Air quality models use mathematical and numerical techniques to simulate the physical and chemical processes that affect air pollutants as they disperse and react in the atmosphere. Based on inputs of meteorological data and source information like emission rates and stack height, these models are designed to characterize primary pollutants that are emitted directly into the atmosphere and, in some cases, secondary pollutants that are formed as a result of complex chemical reactions within the atmosphere. These models are important to our air quality management system because they are widely used by agencies tasked with controlling air pollution to both identify source contributions to air quality problems and assist in the design of effective strategies to reduce harmful air pollutants. For example, air quality models can be used during the permitting process to verify that a new source will not exceed ambient air quality standards or, if necessary, determine appropriate additional control requirements. In addition, air quality models can also be used to predict future pollutant concentrations from multiple sources after the implementation of a new regulatory program, in order to estimate the effectiveness of the program in reducing harmful exposures to humans and the environment.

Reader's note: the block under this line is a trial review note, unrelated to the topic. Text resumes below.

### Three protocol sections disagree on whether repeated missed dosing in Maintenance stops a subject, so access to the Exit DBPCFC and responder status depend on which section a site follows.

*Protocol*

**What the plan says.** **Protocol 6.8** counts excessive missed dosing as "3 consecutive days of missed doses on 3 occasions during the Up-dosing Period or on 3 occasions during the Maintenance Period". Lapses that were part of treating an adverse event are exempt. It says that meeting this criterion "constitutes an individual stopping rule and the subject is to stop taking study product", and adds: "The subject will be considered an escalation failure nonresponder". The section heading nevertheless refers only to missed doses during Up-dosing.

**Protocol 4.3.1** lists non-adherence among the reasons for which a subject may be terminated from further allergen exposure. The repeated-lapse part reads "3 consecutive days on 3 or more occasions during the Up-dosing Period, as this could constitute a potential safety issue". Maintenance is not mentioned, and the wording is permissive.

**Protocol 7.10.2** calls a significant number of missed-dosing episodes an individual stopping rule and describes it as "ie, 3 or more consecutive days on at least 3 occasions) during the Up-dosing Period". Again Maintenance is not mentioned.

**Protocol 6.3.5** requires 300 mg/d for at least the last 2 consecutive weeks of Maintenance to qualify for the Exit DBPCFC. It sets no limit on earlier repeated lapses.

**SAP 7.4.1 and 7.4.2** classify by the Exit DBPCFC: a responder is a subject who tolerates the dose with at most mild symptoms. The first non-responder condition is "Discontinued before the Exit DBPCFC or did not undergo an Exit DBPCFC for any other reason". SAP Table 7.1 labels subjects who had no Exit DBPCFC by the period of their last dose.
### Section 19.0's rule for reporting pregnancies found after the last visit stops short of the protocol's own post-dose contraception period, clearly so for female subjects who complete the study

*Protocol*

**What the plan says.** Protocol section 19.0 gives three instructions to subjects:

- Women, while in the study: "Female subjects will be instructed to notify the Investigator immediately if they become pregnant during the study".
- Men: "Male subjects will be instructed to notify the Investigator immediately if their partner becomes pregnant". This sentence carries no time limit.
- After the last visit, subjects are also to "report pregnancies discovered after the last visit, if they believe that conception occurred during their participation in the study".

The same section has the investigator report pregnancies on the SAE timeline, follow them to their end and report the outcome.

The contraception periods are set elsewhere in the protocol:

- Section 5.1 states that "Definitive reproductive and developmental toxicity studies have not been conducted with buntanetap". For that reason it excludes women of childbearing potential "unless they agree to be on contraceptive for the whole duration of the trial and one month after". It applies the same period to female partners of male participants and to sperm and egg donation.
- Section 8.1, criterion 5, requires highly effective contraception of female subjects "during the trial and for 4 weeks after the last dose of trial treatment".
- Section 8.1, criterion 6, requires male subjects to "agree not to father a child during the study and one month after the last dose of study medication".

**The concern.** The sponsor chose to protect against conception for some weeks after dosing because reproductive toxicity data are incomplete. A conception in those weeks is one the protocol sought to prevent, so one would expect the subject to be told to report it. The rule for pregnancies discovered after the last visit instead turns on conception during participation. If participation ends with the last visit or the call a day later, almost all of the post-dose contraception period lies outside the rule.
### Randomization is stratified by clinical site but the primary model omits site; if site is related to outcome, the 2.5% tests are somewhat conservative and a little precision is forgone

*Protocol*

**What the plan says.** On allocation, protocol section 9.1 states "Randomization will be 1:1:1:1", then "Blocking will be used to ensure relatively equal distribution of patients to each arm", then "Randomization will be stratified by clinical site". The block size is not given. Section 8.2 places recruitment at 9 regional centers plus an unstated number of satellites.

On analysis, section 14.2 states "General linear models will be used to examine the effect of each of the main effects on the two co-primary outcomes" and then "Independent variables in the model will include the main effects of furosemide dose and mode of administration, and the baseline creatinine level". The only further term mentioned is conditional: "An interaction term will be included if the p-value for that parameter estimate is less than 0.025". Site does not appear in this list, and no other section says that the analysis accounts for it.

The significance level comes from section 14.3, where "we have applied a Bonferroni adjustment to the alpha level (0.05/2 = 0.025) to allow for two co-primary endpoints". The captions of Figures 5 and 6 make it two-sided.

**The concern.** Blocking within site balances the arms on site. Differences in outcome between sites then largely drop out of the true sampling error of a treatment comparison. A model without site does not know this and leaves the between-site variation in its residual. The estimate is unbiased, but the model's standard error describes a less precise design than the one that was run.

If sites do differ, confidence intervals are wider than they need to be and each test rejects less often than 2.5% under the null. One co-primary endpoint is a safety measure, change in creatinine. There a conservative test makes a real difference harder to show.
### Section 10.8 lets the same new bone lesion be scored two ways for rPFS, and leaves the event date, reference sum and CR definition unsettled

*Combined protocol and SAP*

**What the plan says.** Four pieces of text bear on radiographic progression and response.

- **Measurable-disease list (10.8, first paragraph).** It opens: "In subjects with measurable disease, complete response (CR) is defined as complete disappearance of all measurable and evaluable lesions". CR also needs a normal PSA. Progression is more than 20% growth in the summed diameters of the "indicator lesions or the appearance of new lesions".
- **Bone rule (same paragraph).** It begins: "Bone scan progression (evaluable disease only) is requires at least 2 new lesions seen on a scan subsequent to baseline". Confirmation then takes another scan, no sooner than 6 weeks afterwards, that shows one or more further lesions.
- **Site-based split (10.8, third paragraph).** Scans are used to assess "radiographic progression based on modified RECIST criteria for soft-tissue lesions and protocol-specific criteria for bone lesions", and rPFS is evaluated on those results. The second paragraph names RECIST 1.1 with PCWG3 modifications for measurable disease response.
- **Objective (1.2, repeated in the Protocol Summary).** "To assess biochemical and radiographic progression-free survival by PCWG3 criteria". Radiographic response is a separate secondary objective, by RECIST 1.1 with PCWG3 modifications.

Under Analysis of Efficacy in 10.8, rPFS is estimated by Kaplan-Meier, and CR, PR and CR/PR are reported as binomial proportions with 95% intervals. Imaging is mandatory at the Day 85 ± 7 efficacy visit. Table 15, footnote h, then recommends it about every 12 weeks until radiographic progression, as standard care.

The most commonly used air quality models include the following:
Dispersion Modeling – These models are typically used in the permitting process to estimate the concentration of pollutants at specified ground-level receptors surrounding an emissions source.
Photochemical Modeling – These models are typically used in regulatory or policy assessments to simulate the impacts from all sources by estimating pollutant concentrations and deposition of both inert and chemically reactive pollutants over large spatial scales.
Receptor Modeling – These models are observational techniques which use the chemical and physical characteristics of gases and particles measured at source and receptor to both identify the presence of and to quantify source contributions to receptor concentrations.